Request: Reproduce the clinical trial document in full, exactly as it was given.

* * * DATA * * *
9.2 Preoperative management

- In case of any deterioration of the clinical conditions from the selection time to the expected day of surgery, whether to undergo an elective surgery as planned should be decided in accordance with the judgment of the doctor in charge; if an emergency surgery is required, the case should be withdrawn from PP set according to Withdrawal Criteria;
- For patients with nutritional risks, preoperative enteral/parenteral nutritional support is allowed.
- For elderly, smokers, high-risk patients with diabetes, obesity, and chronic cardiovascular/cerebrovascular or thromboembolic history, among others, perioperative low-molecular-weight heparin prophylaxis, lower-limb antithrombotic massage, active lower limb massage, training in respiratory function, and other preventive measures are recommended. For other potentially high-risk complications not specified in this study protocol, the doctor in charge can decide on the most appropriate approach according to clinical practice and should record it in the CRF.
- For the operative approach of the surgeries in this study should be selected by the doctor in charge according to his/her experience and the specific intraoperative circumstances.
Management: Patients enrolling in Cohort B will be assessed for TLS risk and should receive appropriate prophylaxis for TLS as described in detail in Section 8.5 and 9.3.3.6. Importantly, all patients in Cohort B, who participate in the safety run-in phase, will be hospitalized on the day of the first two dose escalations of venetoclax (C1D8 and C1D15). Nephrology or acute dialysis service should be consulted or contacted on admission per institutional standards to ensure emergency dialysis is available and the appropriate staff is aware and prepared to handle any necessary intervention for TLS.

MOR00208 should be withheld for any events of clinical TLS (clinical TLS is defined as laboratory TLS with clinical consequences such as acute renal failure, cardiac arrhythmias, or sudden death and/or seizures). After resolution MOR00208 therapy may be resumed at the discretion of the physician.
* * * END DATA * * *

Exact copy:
9.2 Preoperative management

- In case of any deterioration of the clinical conditions from the selection time to the expected day of surgery, whether to undergo an elective surgery as planned should be decided in accordance with the judgment of the doctor in charge; if an emergency surgery is required, the case should be withdrawn from PP set according to Withdrawal Criteria;
- For patients with nutritional risks, preoperative enteral/parenteral nutritional support is allowed.
- For elderly, smokers, high-risk patients with diabetes, obesity, and chronic cardiovascular/cerebrovascular or thromboembolic history, among others, perioperative low-molecular-weight heparin prophylaxis, lower-limb antithrombotic massage, active lower limb massage, training in respiratory function, and other preventive measures are recommended. For other potentially high-risk complications not specified in this study protocol, the doctor in charge can decide on the most appropriate approach according to clinical practice and should record it in the CRF.
- For the operative approach of the surgeries in this study should be selected by the doctor in charge according to his/her experience and the specific intraoperative circumstances.
Management: Patients enrolling in Cohort B will be assessed for TLS risk and should receive appropriate prophylaxis for TLS as described in detail in Section 8.5 and 9.3.3.6. Importantly, all patients in Cohort B, who participate in the safety run-in phase, will be hospitalized on the day of the first two dose escalations of venetoclax (C1D8 and C1D15). Nephrology or acute dialysis service should be consulted or contacted on admission per institutional standards to ensure emergency dialysis is available and the appropriate staff is aware and prepared to handle any necessary intervention for TLS.

MOR00208 should be withheld for any events of clinical TLS (clinical TLS is defined as laboratory TLS with clinical consequences such as acute renal failure, cardiac arrhythmias, or sudden death and/or seizures). After resolution MOR00208 therapy may be resumed at the discretion of the physician.